Sharapova Survives, Kvitova Not So Lucky

The Wimbledon finalists had tough days at the office but one of them managed to make the cut.

Published August 29, 2011 12:00

Sharapova Survives, Kvitova Not So Lucky
Maria Sharapova

NEW YORK, NY, USA - It may not have been her best tennis, but as she said in her on-court interview, she keeps fighting no matter what. Maria Sharapova toughed out a 36 75 63 win over British teenager Heather Watson on Monday afternoon, improving her season record in three-setters to an impressive 12-0.

Sharapova, the No.3 seed this fortnight, had a -17 differential of winners to errors (41-58), but that was just a bit better than 19-year-old Watson's -21 differential (9-30), and once she clinched the 63-minute second set never fell behind again.

"To be honest, it's quite expected. I didn't know too much about my opponent and she came out and played really smart," Sharapova said. "She was smart in making me hit another ball. I was making so many errors out there. She stuck to her game plan and kept grinding. It was a matter of trying to be consistent out there and winning not just one or two, but three points in a row.

"No matter what your opponent is ranked, if you've played them before, it's a new match, it's a new day. They're going to go out there and try to beat you."

The first round of a Grand Slam has almost always been a strong round for Sharapova - she is now 31-3 in those matches and has now won 31 of her last 32 (she fell in the first round of the 2010 Australian Open to Maria Kirilenko). Sharapova is also 5-0 against Brits now, this being the only three-setter.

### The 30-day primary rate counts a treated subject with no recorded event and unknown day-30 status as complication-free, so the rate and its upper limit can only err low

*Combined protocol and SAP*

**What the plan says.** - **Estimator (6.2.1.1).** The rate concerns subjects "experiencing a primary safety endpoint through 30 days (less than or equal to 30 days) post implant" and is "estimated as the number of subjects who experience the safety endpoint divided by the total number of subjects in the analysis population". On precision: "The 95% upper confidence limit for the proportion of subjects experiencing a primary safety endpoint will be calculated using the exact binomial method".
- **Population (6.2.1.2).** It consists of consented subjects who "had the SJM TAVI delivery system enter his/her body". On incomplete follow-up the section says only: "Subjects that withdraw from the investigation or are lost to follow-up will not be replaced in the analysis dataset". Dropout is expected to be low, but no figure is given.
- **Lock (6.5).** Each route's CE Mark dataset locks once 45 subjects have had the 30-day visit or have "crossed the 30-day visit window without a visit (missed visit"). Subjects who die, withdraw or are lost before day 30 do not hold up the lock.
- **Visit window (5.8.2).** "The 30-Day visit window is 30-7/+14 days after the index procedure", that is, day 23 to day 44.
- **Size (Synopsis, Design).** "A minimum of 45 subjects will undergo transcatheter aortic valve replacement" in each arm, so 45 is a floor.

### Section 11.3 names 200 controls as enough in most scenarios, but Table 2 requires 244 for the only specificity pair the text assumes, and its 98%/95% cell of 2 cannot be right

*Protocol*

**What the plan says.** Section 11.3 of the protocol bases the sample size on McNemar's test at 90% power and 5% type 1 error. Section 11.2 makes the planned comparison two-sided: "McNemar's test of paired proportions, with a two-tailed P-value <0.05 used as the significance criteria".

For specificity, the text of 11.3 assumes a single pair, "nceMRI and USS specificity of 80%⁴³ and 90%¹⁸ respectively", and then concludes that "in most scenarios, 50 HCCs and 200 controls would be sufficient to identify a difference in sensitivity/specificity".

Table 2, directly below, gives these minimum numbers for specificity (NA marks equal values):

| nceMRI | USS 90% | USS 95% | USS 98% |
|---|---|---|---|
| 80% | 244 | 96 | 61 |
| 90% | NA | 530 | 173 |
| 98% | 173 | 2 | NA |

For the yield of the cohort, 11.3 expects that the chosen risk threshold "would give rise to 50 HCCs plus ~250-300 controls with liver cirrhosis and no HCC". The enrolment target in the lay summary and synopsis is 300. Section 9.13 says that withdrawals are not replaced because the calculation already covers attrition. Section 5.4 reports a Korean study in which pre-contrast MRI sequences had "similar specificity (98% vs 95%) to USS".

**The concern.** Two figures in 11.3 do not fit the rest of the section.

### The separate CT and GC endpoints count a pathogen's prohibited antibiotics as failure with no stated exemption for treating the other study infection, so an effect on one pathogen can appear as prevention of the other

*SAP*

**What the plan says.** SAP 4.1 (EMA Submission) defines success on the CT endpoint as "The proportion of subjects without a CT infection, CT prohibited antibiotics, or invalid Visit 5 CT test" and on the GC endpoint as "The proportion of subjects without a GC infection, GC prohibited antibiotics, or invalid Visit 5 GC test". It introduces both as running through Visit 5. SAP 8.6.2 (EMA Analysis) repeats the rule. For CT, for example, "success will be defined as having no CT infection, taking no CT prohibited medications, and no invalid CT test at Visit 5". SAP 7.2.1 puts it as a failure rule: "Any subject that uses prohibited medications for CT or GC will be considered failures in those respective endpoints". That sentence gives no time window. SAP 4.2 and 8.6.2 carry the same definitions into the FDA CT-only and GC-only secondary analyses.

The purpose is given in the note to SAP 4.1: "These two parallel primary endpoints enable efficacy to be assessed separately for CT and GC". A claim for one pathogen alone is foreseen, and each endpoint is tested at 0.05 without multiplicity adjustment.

And what about the perfect record in three-setters this year? "Sometimes you have a match like this where you're not playing your best, but you get through it and give yourself a chance to keep going, to find yourself in the later stages of the tournament," Sharapova said. "It's good I have a day to practice tomorrow. The best thing about this match is I gave myself a chance to play another one."

Watson, the US Open girls' champion two years ago, was playing the main draw in Flushing Meadows for the first time in her blossoming career.

"I had a lot of fun in my match. It's what I want to do. I want to be out there on the big courts playing the top players," Watson said. "I think I had my chances in the second set. You have to create that opportunity, but you also have to execute - I was probably a bit too defensive on those important points.

"But I always believed I could win. I just wanted to give it everything."

Watson was given a standing ovation as she left the court. "I absolutely loved the atmosphere today. I thought everyone was going to be supporting Maria, but I had a lot of support too. I heard some people calling me Cinderella, all sorts of stuff. And when they were chanting my name, I kind of got the goosebumps."

Sharapova's projected quarterfinal opponent, No.5 seed Petra Kvitova, wasn't so fortunate. Having fallen early in both of her summer hardcourt lead-up tournaments, Kvitova was bounced in the first round earlier in the day, hitting 52 unforced errors and losing to Alexandra Dulgheru in straight sets, 76(3) 63.

Dulgheru collected her third career Top 10 win, her first two coming on clay last year - Dinara Safina in Madrid and Elena Dementieva in Rome.

Before Kvitova, no Wimbledon champion in the Open Era had ever fallen before the third round of the following US Open.

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